Cricket has a history of more than a century, and many great personalities have taken the sport by storm in their respective eras. But very few have been able to stretch on their careers, and maintain fitness and stamina for too long. This might have been done in the domestic circuit, but very rarely to the level of the international platform.
It is obvious that players who play for a longer time get more opportunities to create newer records, those records are sometimes beyond our imagination. You might have seen many cricketers who played for more than 20 years, but not many who played for 30 years or more.
On this note let us take a look at some of those cricketers, who played for a very long time, and push their limits beyond the age:
5. Wilfred Rhodes (1899-1930) (30 years)
One of the finest all-rounders of his time, Rhodes played 58 Tests for England. He is also one of the rarest players to have played 1100 first-class games. And above all this, he was equally successful in both of these.
In international games, Rhodes contributed for his team with 2325 runs and 127 wickets. He and Jack Hobbs were regular openers for England team. To concentrate on batting, Rhodes also had to give up his art of really slow bowling. But when the needs arrived to contribute as an all-rounder, he bowled as if he had never quitted his art of spinning.
Rhodes, even after 90 years of his retirement, remains the bowler with most first-class wickets in the history of the sport, with 4204 wickets to his name. Those wickets came at an average of 16.72, adding another feather of records to his cap. All these records still stand undaunted by any challenge, and it would be interesting to see if anyone will ever be able to break them.
4. Jack Hearne (1888-1923) (35 years)
Hearne features 4th in the list of all-time top wicket-takers in the history of cricket. His career of 639 games, spread over 35 years, saw him scalping 3061 wickets through his varied pace strategy. This is common nowadays, but Hearne was the one who defined this art of deceiving batsmen.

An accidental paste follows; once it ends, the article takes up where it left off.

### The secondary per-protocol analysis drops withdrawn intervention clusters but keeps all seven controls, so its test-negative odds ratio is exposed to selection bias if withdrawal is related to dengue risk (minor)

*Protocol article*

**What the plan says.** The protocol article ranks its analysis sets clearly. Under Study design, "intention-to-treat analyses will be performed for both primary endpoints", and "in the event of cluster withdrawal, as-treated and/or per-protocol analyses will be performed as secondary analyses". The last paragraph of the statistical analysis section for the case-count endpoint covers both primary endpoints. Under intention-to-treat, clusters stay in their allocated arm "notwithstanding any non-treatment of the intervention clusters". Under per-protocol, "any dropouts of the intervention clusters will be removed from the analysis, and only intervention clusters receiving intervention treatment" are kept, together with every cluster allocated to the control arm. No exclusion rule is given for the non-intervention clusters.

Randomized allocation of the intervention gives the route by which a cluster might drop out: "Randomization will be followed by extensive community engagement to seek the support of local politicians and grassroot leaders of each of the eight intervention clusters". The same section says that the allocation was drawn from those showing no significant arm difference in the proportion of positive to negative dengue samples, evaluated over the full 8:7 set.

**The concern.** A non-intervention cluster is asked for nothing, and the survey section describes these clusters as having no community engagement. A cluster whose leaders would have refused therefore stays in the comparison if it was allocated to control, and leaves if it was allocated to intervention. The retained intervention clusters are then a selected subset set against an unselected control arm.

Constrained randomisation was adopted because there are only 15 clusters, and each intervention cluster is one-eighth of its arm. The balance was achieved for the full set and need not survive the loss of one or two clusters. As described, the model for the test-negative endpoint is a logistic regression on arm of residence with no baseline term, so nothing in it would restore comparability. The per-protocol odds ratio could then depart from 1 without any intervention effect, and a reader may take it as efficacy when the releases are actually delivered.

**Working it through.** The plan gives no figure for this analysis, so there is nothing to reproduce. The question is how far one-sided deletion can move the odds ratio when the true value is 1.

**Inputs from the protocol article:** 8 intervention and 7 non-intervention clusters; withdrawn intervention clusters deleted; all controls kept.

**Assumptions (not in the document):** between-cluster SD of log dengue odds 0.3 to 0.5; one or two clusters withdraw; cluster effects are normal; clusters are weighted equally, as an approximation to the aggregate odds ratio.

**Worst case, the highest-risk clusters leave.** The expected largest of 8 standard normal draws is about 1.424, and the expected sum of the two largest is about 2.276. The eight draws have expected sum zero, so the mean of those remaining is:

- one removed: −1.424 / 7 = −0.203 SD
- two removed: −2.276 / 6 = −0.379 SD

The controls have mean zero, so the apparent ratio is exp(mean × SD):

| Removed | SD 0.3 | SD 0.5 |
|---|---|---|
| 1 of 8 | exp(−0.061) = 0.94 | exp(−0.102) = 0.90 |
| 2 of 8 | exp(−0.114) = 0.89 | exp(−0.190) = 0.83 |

In 1899, he became the first bowler to scalp a hat-trick for England against Australia, when he sent back the trio of Clem Hill, Syd Gregory and Monty Noble in front of the Headingly crowd. He had a fabulous record in international tests, where he scalped 49 wickets in 12 games, with four 5-wicket hauls.
After retirement, Hearne took to the job of coaching. He was also crowned as the Wisden Cricketer of the Year in 1892.
3. Brian Close (1949-1986) (37 years)
This man was the youngest cricketer to debut for England at the age of 18 years, and one of the oldest cricketers to retire. His international career wasn’t much fruitful, and Brian could have the honor of representing England only in 22 Tests and 3 ODIs in the 1970s.
However, the all-rounder retired as a domestic legend, with a record of 34994 runs and 1171 wickets in 786 first-class games with Somerset and Yorkshire. To glorify his record, Brian had 171 half-centuries, 52 tons and 43 five-wicket hauls to his name. Besides this, he was an excellent fielder, and held 813 catches in his career, placing him fourth on the all-time list.
Brian is said to be one of the strongest individuals, who was undaunted by injuries or anything else. This was the main reason behind the longevity of his career. Apart from a cricketer, he was also a fine golfer. He also served as the England selector for a brief while.
2. WG Grace (1865-1908) (43 years)
Do you know any player who opened in an international game at the age of 51? Well, William Gilbert Grace was one of those players. This man is credited for revolutionizing the sport and bringing to it spectatorship and fame.
In the era where he played, the international games were few, but domestic cricket had already taken shape. And his numbers in the domestic circuit speak volumes about his dominance in the sport. In 870 FC games spread over 44 seasons, the all-rounder scored 54211 runs, scalped 2809 wickets, and smashed 251 half-centuries and 124 tons.
These numbers are enough to tell the greatness of Grace. Even his international numbers can’t be overshadowed. He played all his 22 tests against Australia and was only the second batsman in the history of the sport to score a ton on debut (152 at Oval). Though he can’t be compared with modern-day cricketers, it needs no revision that he was one of the greatest of his time.
1. Cecil Wright (1959-2019) (60 years)
Age is just a number, indeed it is. But if you don’t believe this, you need to be cited with the example of Cecil Wright, who grabbed the spotlight very recently. On September 7, 2019, Wright featured in his last career game, turning out for Uppermill, against Pennine League side Springhead, at the age of 85.
You saw it right, Wright has put curtains on his illustrious career after playing for more than 60 years, where he played over 2 million games if his own words are to be believed. He has played with legends including Vivian Richards and Gary Sobers, only to name a few.
Wright will be remembered for generations to come. With over 7000 wickets, the paceman has defied all the boundations of age-factors. The longevity of his career will inspire everyone in some or the other means.
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